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Training the Trainer

Written by John A G Smith – Tue 17 May 2016

Summer sun floods the warm room and dust motes dance in my blurring vision.  The lunchtime ‘pie and a pint’ sit comfortably in my stomach and the final straw is the hypnotic buzzing noise encouraging my heavy eyelids to close and calling me to the comfort of the Land of Nod.  Suddenly, sanity returns, my eyelids jerk open and my head snaps upright.

As I look around me, I see an almost universal appraisal of the lecturer in the form of drooping heads and, in at least two cases, total oblivion.  And we all have an examination in this topic in just a few weeks!

The great shame of this all is that the guy at the front of the room is a world expert in his subject … but he’s the source of the buzzing.  He’s written several renowned textbooks on the subject … we’re all well aware of this because it is almost a prerequisite of passing the course that every student buys them all.  Surprisingly, this is not resented by my fellows because sitting for hours poring over the dry text is preferable to listening the esteemed professor reciting, almost word for word, what is on the page.

 

 

 You could come and be entertained at Silicon Beach Training in Brighton on our Train the Trainer course, we practise what we preach.

 

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How to Train Groups: The Stages of Group Development

Written by Andy Trainer – Fri 01 Nov 2013

Are you a new trainer? Does the idea of training a large group bring you out in a cold sweat? Is even picturing them naked just not helping to calm your nerves?

Well sweat no more and banish those nudes from your mind. There's a simple way to face groups and deal with the various challenges they may offer.

All it takes is an understanding of the dynamics of group development. Once you know how groups of people function and develop, it becomes simple to deal with them and simple to teach them.

We explore the subject of group development in depth on our Brighton-based Train the Trainer Course, which is the ideal course for those new to training looking to build their knowledge and confidence in the discipline.

So when facing groups in training, what you need to remember is that all groups will go through four stages of development. Here, I'll outline what those stages are and how best to deal with them from a trainer's perspective.

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Train the Trainer Tips - What Makes a Great Trainer

Written by Andy Trainer – Mon 05 Oct 2009

We offer a great 1-day train the trainer course on which you will learn how to deliver effective, rewarding training sessions.

Train the Trainer - Getting it Right

There are many great Train the Trainer resources out there that tell you what you need to do to be a great trainer. Learning from your mistakes is one piece of advice you may have read, but how many resources tell you what mistakes there are to be made before you make them, or help trainers to do things differently? Read our 8 top tips for being a great trainer...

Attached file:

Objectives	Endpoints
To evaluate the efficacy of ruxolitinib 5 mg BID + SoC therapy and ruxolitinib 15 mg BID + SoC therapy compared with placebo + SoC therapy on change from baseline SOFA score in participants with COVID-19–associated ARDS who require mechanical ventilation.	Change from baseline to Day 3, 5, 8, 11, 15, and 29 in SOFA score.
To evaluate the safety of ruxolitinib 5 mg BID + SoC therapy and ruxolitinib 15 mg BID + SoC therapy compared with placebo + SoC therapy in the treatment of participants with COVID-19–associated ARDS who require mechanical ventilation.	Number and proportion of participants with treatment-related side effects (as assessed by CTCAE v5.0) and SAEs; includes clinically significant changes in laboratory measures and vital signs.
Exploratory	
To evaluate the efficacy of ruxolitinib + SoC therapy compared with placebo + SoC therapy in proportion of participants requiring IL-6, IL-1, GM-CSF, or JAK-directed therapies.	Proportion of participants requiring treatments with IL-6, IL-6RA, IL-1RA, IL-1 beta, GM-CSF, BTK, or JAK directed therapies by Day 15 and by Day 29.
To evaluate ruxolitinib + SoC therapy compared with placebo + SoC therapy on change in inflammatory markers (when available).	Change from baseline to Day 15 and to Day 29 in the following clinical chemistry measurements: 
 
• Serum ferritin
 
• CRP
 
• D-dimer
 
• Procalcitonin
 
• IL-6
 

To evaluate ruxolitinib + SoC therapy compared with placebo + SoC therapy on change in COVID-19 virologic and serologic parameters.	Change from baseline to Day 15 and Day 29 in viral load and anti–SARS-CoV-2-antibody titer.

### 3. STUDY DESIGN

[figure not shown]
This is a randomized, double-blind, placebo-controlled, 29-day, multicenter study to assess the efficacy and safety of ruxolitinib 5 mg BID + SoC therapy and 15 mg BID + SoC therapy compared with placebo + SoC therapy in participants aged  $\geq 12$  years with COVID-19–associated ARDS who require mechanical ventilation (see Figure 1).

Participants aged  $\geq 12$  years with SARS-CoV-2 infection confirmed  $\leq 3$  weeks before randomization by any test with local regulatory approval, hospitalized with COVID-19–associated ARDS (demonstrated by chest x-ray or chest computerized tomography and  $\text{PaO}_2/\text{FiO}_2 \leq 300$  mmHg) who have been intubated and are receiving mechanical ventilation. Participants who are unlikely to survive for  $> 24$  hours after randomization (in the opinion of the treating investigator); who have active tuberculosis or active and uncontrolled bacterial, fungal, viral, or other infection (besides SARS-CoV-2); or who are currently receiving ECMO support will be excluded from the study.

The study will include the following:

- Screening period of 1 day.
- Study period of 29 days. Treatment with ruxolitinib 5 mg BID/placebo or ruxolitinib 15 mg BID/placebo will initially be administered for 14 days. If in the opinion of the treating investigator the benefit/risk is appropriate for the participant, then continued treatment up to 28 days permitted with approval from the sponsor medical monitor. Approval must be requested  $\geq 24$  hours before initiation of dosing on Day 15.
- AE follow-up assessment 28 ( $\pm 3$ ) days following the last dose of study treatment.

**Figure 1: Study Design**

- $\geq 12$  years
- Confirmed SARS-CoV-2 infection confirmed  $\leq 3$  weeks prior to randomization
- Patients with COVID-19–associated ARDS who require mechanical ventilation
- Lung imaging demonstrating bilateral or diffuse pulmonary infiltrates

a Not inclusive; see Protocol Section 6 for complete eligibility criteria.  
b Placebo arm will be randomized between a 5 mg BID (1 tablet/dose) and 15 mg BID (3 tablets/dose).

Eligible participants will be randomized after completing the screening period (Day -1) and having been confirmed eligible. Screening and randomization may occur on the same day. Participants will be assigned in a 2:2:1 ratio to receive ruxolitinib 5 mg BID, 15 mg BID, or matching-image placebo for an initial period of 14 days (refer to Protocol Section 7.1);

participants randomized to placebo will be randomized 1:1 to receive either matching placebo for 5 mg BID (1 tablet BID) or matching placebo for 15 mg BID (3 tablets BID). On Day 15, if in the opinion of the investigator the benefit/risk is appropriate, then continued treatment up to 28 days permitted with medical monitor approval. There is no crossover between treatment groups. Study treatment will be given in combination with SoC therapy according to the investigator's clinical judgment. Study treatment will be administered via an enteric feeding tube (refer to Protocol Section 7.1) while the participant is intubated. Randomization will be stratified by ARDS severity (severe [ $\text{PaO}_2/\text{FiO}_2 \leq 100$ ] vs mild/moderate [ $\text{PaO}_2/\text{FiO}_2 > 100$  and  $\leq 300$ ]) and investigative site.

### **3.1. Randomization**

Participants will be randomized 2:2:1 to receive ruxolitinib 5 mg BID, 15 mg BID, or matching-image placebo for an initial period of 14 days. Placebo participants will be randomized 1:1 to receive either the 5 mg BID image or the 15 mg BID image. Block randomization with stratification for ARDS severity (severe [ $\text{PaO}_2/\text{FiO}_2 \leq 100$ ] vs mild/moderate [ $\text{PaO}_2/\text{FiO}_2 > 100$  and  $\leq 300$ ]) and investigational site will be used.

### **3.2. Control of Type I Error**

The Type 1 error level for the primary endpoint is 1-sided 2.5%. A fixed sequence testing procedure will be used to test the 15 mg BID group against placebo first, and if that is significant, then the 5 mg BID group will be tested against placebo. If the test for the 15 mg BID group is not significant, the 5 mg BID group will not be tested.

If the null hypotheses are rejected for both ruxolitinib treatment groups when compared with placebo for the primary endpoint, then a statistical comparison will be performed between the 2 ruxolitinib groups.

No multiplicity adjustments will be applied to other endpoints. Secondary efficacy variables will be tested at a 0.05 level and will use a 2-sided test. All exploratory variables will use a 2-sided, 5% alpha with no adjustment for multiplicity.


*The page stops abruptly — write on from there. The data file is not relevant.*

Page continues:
What a great trainer should avoid:

  1. Too little planning. You may not be given the necessary information about the delegates before a course; it's no good blaming the provider. If you want information, send them a question sheet (not too long) to find out what your delegates need. If this fails for any reason make sure you have the right questions ready to ask your learners in your intro time. Also if this is the case you should have material prepared for the more able students in case the group is very mixed in ability.
  2. Do not lecture. Let’s have that one again DO NOT LECTURE, this is the least effective teaching style on the planet. PowerPoint comes in close second!
  3. Do not forget that your delegates should always be participants in the learning process. Make your delegates DO, make them ASK, make them TALK.
  4. Do not put on a video. A very short excerpt might be apt or entertaining. While videos can be well done and helpful learning tools, delegates need to ask question, think for themselves and develop solutions to their problems.
  5. Do not fail to make sure that the training we're presenting is clearly related to the problems our participants face. Do some homework, what is their organisation like? What do they do? What do they want to be able to do at the end of the training that they couldn't do before?
  6. Too much theory. Relevant practise is what learners need. You need to find real examples to use, things that your delegates can relate to. This could take some research but the more prepared you are the more relevant your training becomes.
  7. Do not forget to help delegates relate the subject to their jobs. As trainers we may be making the assumption that our participants will connect classroom learning to their work, however trainers should help delegates to make the connections as part of their training. What you teach or facilitate must be explicitly connected to work problems if you expect transfer of learning to take place.
  8. Don't make excuses when you get bad feedback. Trainers can learn too, don't take criticism badly use it to learn.

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